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Subject: Re: [boost] WCHAR_MAX not defined on openbsd
From: Kim Barrett (kab.conundrums_at_[hidden])
Date: 2010-08-15 19:11:13

On Aug 15, 2010, at 12:09 PM, John Maddock wrote:

>> hi there, i'm using openbsd 4.7 with g++ 4.2.4 installed from openbsd
>> packages.
>> i've tried building both boost 1.43 and 1.44rc, and both have several
>> libraries fail due to WCHAR_MAX not being defined. this appears to be
>> because __STDC_LIMIT_MACROS is not defined while processing
>> /usr/include/stdint.h. i built boost with
>> ./bjam cxxflags='-D__STDC_LIMIT_MACROS' and there are no more errors about
>> WCHAR_MAX not being defined. perhaps this define should be added to
>> boost/cstdint.hpp, or is there a deeper reason why WCHAR_MAX is not being
>> defined correctly?
> The std doesn't specify that some magic macro has to be defined before WCHAR_MAX gets defined

The C++ standard doesn't, but the C99 standard does! See footnote in 7.18.2 Limits of specified-width integer types. This is one of several places where C99 added features to C89 and notes that "C++ implementations should define these macros only when ..." some specified macro is defined before the relevant header is included.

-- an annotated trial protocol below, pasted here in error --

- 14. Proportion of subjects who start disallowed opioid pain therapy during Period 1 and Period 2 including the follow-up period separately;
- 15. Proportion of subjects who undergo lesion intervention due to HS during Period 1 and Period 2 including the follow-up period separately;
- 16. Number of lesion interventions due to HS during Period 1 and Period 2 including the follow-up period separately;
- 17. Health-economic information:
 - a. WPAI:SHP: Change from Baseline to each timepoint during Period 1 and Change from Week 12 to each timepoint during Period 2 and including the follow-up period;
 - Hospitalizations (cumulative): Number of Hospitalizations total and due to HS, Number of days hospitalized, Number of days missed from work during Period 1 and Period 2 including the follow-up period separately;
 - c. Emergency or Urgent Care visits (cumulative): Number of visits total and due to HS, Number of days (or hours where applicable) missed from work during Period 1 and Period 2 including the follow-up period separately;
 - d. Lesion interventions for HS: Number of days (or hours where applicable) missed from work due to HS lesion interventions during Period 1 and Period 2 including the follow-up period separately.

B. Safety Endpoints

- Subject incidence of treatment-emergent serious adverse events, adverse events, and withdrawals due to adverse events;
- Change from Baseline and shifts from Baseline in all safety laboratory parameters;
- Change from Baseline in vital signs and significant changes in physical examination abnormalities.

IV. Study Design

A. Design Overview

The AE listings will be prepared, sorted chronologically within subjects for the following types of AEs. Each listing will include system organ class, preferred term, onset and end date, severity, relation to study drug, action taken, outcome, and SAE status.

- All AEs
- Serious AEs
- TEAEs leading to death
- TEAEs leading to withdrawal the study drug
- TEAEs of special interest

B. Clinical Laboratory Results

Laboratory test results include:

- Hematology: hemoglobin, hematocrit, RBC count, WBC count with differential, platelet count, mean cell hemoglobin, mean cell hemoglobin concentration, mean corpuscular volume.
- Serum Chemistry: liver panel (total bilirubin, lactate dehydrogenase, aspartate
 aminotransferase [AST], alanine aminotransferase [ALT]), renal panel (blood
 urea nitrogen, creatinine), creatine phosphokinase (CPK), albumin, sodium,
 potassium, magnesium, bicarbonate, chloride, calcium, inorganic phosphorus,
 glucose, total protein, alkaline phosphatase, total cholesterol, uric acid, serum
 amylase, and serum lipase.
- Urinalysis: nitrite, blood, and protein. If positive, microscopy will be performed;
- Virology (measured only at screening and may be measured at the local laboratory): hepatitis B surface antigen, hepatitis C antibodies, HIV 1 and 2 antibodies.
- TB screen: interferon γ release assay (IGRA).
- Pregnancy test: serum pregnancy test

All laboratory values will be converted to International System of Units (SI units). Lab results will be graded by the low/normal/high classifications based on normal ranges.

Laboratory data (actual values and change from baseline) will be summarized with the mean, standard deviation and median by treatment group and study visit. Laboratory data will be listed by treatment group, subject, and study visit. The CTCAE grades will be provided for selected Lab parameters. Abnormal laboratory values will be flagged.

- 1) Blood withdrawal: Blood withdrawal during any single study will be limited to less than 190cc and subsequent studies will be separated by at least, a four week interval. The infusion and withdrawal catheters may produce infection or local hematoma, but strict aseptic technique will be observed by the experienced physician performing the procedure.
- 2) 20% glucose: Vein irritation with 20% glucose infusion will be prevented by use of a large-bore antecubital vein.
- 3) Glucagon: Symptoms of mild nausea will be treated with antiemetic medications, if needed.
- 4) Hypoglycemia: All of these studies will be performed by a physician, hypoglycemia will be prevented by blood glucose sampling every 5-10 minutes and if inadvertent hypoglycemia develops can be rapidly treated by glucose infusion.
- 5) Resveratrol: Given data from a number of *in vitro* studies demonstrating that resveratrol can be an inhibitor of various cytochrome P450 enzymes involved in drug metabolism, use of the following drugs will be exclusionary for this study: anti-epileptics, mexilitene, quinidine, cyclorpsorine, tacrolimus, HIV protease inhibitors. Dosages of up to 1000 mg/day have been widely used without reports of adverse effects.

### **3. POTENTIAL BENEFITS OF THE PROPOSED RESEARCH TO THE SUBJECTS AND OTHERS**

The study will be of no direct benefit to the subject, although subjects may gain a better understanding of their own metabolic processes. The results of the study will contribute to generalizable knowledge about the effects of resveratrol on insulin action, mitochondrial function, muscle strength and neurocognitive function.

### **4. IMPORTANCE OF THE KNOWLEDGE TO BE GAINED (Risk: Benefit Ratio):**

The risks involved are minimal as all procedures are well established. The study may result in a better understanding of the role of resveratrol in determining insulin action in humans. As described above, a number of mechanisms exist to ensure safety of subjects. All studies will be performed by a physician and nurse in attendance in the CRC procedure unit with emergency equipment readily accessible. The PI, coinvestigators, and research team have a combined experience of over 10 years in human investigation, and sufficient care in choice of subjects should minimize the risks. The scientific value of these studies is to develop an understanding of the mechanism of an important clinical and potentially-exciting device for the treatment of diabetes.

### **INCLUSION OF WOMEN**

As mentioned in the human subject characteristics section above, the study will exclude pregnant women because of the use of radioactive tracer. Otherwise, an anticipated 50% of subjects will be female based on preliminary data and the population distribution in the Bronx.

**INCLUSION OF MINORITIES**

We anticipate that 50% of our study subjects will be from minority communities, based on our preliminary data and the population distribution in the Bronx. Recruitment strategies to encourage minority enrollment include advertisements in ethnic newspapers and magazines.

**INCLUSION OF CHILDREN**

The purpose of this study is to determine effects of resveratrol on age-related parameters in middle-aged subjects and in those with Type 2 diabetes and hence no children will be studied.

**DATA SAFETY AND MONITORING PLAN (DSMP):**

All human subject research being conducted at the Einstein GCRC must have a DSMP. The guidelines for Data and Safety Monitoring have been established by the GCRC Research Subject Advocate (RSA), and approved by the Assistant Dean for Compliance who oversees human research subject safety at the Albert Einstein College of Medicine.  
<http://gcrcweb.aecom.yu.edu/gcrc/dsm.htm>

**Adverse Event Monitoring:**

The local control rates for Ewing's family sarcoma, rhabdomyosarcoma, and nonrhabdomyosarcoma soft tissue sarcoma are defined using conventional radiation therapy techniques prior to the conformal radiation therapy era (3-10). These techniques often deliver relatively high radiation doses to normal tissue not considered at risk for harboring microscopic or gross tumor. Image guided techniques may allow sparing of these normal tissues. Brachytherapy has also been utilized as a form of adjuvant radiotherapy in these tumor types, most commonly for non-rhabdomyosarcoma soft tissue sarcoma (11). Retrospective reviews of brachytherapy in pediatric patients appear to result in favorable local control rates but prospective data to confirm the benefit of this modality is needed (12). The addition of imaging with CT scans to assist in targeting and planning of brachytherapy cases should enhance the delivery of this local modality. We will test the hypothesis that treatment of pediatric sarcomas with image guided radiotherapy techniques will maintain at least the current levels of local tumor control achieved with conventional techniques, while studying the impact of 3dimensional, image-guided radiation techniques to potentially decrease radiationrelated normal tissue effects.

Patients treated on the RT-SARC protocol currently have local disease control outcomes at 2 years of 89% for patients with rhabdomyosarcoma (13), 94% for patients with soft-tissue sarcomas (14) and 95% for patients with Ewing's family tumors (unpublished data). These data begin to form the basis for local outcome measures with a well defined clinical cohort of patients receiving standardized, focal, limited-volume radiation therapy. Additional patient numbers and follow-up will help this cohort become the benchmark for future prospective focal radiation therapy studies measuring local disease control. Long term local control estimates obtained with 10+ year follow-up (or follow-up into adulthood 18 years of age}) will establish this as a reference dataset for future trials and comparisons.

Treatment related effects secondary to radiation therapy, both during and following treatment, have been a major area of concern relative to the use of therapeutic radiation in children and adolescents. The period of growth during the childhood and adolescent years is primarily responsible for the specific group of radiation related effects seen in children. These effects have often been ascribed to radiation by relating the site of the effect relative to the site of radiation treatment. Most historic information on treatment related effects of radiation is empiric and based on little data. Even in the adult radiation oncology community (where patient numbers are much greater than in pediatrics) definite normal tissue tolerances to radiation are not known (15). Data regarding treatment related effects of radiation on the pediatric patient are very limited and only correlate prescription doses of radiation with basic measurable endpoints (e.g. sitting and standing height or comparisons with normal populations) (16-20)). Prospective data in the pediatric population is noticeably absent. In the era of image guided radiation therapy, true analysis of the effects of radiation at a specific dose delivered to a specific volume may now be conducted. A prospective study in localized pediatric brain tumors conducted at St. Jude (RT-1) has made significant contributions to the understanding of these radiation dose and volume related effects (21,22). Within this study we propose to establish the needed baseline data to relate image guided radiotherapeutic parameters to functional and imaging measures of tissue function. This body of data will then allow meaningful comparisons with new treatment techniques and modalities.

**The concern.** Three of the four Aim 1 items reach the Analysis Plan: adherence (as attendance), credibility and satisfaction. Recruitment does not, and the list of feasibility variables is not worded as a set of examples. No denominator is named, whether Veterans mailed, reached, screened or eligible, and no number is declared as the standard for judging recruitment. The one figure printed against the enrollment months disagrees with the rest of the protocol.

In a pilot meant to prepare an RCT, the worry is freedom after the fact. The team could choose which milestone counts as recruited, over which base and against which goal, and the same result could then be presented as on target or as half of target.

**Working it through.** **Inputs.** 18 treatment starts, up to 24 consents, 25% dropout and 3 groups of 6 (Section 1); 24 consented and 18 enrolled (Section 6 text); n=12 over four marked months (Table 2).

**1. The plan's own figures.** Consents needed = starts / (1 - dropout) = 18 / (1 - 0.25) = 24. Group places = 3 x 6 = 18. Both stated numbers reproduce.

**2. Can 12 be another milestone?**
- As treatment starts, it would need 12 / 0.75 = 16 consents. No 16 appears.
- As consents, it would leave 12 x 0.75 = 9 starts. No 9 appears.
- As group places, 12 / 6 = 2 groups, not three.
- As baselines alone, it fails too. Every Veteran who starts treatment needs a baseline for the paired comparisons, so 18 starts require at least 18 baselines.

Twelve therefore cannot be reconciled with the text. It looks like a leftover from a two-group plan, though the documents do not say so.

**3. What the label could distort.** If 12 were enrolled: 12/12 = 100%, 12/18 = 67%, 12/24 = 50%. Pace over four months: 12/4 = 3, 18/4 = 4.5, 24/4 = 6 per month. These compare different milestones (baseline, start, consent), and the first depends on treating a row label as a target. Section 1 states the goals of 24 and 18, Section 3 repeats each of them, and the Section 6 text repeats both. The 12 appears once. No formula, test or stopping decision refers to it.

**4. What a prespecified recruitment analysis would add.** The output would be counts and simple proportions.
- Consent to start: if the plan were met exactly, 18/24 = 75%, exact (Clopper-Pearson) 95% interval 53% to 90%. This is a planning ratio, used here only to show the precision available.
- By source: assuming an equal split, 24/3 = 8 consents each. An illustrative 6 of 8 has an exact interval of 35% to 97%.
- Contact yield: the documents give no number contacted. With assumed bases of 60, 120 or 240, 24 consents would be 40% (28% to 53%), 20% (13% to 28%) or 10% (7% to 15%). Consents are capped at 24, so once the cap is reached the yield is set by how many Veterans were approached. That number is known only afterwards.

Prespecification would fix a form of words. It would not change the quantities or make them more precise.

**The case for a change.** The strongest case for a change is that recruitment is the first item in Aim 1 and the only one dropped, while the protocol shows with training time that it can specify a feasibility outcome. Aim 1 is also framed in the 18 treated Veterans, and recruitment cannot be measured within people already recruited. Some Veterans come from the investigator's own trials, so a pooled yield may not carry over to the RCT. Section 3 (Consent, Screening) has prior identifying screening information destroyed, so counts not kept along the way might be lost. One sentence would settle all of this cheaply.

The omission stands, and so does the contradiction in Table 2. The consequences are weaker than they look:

> - in any case by the time a boost header is #included it's too late to define such a macro because the system header may have already been #included by the program.

Which of course makes that C99-specified behavior a real pain to deal with.

And of course that specified behavior is probably quite wrong for C++0x, but the C99 standard doesn't mention the scope of that behavior. And to add to the confusion, it is worded as a "should" rather than a "shall".

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